1. is clear that judgement is involved, the demands made of each study are quite severe and the summary evaluations that are presented are quite conservative. Serious disagreements in how these data should be interpreted may come from those who question the legitimate use of epidemiology in any forum such as this, but epidemiologists can be expected to see these judgements as soundly based and determined on reasonable and well articulated criteria. The scheme developed to evaluate strength of evidence is clear and consistent with similar efforts by agencies such as the International Agency for Research on Cancer or organizations such as the American Conference of Governmental Industrial Hygienists.
  2. NIOSH appropriately does not directly address the question of incidence in the general population versus specific groups of workers. There are a variety of data sources that might be used to estimate population prevalence (for example, NHIS, NHANES, and other surveys from NCHS, SSA Disability Reports, data accumulated as byproducts from health insurance) but none provide incidence data and none serve as a useful comparison for NIOSH's evaluation. NIOSH is careful to provide explicit information on the comparison populations (for example no or low exposure groups in cohort studies, unaffected controls in case control studies). Since the assessment examined specific physical factors, several of which may have been included in a particular study, the reviewers take care to determine that a proper unexposed or low exposed group is defined in terms of the specific exposure factor studied in cohort or cross-sectional studies. In case control studies the assessments made of both cases and controls are with regard to the specific factor under study.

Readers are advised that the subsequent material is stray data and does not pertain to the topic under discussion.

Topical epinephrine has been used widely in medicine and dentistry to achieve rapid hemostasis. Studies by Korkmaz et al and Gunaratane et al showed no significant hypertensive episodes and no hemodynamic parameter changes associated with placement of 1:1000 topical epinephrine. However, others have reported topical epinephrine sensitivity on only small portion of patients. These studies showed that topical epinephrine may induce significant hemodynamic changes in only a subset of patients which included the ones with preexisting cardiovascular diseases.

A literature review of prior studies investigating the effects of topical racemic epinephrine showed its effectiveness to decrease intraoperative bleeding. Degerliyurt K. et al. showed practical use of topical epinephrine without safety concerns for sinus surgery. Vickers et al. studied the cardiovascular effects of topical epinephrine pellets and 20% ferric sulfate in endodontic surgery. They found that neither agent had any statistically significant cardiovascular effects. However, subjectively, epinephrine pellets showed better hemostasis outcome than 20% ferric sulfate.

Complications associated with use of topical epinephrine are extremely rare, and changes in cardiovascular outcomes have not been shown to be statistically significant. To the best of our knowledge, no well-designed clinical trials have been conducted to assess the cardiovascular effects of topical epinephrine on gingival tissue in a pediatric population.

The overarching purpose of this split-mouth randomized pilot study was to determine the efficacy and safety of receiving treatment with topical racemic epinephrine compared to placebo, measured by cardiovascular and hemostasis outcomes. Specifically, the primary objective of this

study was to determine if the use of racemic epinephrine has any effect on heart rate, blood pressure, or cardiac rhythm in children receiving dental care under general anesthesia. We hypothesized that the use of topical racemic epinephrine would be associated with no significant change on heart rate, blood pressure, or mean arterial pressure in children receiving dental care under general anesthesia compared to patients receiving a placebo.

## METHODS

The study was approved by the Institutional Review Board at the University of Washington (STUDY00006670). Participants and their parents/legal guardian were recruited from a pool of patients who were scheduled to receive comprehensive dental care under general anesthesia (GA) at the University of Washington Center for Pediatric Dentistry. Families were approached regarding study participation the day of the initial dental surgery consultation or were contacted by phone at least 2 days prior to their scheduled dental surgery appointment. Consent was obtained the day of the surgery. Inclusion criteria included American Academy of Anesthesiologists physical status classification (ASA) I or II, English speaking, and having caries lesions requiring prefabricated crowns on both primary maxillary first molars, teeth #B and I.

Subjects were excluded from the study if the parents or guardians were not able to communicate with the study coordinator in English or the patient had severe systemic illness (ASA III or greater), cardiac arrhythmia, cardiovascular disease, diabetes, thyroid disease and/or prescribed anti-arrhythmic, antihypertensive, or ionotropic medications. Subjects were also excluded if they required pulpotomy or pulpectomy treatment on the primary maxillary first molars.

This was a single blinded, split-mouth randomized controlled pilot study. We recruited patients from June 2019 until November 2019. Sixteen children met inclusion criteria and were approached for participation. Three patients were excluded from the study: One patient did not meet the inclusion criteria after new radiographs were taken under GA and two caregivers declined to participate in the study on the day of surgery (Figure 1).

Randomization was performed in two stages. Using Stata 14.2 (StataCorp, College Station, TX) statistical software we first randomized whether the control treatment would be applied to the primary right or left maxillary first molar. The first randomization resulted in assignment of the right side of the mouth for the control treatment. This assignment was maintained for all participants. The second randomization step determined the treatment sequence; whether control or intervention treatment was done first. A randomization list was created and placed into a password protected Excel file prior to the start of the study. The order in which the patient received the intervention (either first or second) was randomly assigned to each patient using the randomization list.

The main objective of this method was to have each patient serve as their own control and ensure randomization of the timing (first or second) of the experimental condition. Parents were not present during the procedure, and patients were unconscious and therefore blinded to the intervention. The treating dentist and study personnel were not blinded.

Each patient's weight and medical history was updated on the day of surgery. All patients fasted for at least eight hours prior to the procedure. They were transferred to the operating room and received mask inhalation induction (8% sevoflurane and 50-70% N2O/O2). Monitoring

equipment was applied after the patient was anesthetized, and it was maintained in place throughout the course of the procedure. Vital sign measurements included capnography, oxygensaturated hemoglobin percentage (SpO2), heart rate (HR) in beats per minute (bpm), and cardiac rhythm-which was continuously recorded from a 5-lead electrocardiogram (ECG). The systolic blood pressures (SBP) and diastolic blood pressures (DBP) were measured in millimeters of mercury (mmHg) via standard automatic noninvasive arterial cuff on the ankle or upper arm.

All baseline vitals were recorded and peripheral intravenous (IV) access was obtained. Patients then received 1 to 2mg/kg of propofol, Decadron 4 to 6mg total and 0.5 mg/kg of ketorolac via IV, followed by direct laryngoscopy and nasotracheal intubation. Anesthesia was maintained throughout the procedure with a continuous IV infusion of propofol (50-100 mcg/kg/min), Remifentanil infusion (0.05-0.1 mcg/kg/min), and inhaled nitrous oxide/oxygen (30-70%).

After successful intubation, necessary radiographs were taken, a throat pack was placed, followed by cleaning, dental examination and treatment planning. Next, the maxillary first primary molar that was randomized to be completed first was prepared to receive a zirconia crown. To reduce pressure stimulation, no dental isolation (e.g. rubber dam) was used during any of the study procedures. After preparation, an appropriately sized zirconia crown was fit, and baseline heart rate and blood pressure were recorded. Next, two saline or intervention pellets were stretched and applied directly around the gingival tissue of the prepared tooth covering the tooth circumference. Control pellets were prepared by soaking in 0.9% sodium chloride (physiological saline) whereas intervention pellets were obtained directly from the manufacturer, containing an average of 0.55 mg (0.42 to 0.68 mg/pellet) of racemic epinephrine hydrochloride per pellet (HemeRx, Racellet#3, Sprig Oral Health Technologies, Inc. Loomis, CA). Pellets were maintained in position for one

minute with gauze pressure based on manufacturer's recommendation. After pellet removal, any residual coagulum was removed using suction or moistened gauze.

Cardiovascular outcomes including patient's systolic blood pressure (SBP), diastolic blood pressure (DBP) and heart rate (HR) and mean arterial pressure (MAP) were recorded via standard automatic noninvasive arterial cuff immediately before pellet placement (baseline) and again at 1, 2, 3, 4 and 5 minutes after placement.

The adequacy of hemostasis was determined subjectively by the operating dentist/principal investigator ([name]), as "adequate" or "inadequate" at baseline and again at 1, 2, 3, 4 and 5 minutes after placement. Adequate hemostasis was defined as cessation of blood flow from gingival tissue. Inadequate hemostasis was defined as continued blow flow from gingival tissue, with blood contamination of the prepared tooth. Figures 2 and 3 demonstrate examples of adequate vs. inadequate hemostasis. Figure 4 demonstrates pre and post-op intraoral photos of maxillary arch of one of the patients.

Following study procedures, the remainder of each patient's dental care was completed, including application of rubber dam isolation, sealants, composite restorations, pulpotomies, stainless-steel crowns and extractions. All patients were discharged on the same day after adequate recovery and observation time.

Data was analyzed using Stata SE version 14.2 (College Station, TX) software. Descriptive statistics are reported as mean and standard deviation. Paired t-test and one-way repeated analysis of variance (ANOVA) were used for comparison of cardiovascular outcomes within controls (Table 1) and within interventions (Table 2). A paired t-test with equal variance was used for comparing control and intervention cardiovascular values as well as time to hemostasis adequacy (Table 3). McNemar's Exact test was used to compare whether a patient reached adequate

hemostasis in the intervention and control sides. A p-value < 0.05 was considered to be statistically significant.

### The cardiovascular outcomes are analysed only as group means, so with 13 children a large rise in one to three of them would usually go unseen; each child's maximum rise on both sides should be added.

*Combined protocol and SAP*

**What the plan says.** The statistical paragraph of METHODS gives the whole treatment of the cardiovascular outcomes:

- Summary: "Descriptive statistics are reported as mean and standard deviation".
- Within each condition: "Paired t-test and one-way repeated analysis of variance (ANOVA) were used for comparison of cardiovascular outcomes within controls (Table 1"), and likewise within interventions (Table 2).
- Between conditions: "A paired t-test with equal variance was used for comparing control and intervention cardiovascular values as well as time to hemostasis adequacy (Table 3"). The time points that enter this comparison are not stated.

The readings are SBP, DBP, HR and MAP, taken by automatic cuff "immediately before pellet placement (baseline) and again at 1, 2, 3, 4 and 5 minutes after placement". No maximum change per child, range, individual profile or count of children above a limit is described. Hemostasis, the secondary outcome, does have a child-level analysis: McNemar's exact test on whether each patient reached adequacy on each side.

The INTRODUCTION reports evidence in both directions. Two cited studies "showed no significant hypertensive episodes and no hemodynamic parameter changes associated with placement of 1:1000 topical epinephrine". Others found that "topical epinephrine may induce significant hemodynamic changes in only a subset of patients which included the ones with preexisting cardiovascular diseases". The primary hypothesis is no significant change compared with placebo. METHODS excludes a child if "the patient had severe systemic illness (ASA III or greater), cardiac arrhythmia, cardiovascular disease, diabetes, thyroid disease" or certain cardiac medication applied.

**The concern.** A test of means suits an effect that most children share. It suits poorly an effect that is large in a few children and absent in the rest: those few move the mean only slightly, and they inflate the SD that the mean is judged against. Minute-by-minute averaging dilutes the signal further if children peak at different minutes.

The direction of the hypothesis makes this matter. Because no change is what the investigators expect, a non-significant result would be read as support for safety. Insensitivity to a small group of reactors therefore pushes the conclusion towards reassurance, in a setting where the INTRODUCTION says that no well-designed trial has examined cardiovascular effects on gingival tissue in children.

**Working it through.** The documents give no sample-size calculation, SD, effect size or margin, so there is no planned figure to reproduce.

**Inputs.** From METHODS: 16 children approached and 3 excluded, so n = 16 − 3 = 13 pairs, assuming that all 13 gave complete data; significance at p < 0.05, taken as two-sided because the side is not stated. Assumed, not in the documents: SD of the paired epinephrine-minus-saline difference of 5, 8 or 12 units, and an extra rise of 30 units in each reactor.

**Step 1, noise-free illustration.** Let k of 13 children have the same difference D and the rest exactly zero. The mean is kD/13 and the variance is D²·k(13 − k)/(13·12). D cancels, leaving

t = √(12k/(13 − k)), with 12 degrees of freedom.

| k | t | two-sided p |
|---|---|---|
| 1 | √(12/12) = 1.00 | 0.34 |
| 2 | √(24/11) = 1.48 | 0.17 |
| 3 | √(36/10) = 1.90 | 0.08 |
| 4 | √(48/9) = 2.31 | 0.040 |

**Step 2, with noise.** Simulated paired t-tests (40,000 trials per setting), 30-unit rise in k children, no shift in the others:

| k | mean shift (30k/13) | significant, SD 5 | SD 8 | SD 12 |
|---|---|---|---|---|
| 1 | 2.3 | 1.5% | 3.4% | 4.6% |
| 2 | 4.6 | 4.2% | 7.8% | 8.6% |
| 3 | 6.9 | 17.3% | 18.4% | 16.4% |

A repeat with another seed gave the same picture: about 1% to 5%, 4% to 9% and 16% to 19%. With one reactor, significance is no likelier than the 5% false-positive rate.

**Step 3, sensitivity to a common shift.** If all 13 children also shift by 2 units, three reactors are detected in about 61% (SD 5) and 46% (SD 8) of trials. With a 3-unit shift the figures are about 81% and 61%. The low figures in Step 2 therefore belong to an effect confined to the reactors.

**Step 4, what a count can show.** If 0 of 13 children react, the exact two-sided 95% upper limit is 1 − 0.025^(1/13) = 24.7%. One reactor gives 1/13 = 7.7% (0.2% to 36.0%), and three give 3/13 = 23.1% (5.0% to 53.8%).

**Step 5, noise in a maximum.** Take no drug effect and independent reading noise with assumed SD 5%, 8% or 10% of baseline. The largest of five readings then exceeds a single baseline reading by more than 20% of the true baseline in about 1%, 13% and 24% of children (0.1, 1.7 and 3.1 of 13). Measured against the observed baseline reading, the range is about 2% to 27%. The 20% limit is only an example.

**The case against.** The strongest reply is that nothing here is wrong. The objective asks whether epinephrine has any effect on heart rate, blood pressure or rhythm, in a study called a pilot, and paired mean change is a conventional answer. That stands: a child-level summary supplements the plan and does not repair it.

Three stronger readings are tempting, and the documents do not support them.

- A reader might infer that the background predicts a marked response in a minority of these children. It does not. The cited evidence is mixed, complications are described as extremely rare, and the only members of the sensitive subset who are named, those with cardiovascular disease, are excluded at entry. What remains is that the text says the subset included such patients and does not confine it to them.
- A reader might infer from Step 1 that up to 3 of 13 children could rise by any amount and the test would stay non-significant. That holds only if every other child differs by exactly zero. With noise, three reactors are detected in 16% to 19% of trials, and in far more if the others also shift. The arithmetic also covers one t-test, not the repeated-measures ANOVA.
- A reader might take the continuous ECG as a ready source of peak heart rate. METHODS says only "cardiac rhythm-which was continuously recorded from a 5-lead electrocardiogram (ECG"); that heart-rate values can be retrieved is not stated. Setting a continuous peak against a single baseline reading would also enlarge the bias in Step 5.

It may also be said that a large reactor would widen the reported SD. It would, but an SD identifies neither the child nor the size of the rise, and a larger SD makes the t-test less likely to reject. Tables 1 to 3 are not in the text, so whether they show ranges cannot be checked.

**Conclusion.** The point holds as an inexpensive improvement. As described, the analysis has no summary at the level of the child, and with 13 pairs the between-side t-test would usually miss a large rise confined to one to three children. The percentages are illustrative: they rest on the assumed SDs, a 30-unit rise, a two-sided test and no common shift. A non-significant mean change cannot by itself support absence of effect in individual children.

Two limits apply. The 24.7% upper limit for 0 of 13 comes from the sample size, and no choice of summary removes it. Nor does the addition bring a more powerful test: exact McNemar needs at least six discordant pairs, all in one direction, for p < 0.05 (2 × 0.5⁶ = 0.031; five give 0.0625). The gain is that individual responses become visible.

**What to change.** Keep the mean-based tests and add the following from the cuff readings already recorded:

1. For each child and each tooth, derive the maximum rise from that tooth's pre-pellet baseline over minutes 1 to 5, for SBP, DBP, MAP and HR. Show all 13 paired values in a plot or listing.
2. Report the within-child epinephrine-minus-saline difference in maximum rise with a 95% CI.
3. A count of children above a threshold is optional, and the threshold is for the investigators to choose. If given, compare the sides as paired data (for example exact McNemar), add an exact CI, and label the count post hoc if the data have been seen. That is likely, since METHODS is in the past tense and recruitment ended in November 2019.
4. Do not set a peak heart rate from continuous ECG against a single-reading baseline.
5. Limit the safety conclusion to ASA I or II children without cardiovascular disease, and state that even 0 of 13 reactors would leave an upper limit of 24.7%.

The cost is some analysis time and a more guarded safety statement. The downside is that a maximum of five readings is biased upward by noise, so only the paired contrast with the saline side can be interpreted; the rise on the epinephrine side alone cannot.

3. I want to answer a question not asked: Is the approach taken by NIOSH to evaluate and summarize the epidemiologic literature on work-related musculoskeletal disorders of the neck, upper extremity, and low back appropriate and the most desirable? One might ask why NIOSH did not attempt several meta-analyses rather than use their more qualitative review? Meta-analysis is not appropriate when the question under study is as broad as the one NIOSH addressed. In my judgement Shapiro provides the answer which, in his words is: "I question whether quantitative methods can ever be as thoroughgoing, probing and informative as qualitative methods."[2]. In addition, in his final comments from a symposium on "Meta-analysis of Observational Studies" he summarizes apparent agreement with two other leading epidemiologists that synthetic meta-analyses (efforts to arrive at a single risk estimate by combining multiple studies) are of questionable validity and more likely to be misleading than helpful. One might also ask why did NIOSH not exclude case series from their review? The answer is provided by Checkoway, et al. in their classic textbook [3]. In discussing causal inference, he says: "Attempts to codify guidelines for assessing research quality are invariably detrimental to the practice and application of epidemiologic methods." He goes on to illustrate, through a hypothetical example, how a case series can easily provide information at least as important as a well-designed epidemiologic study. There is no "correct" way to carry out a literature review particularly with as large a scope as the one undertaken by NIOSH. The authors of the NIOSH report are to be commended for developing a methodology that is reasonable, understandable, clearly presented, open and conservative. It is hard to imagine a more effective way to summarize this literature.

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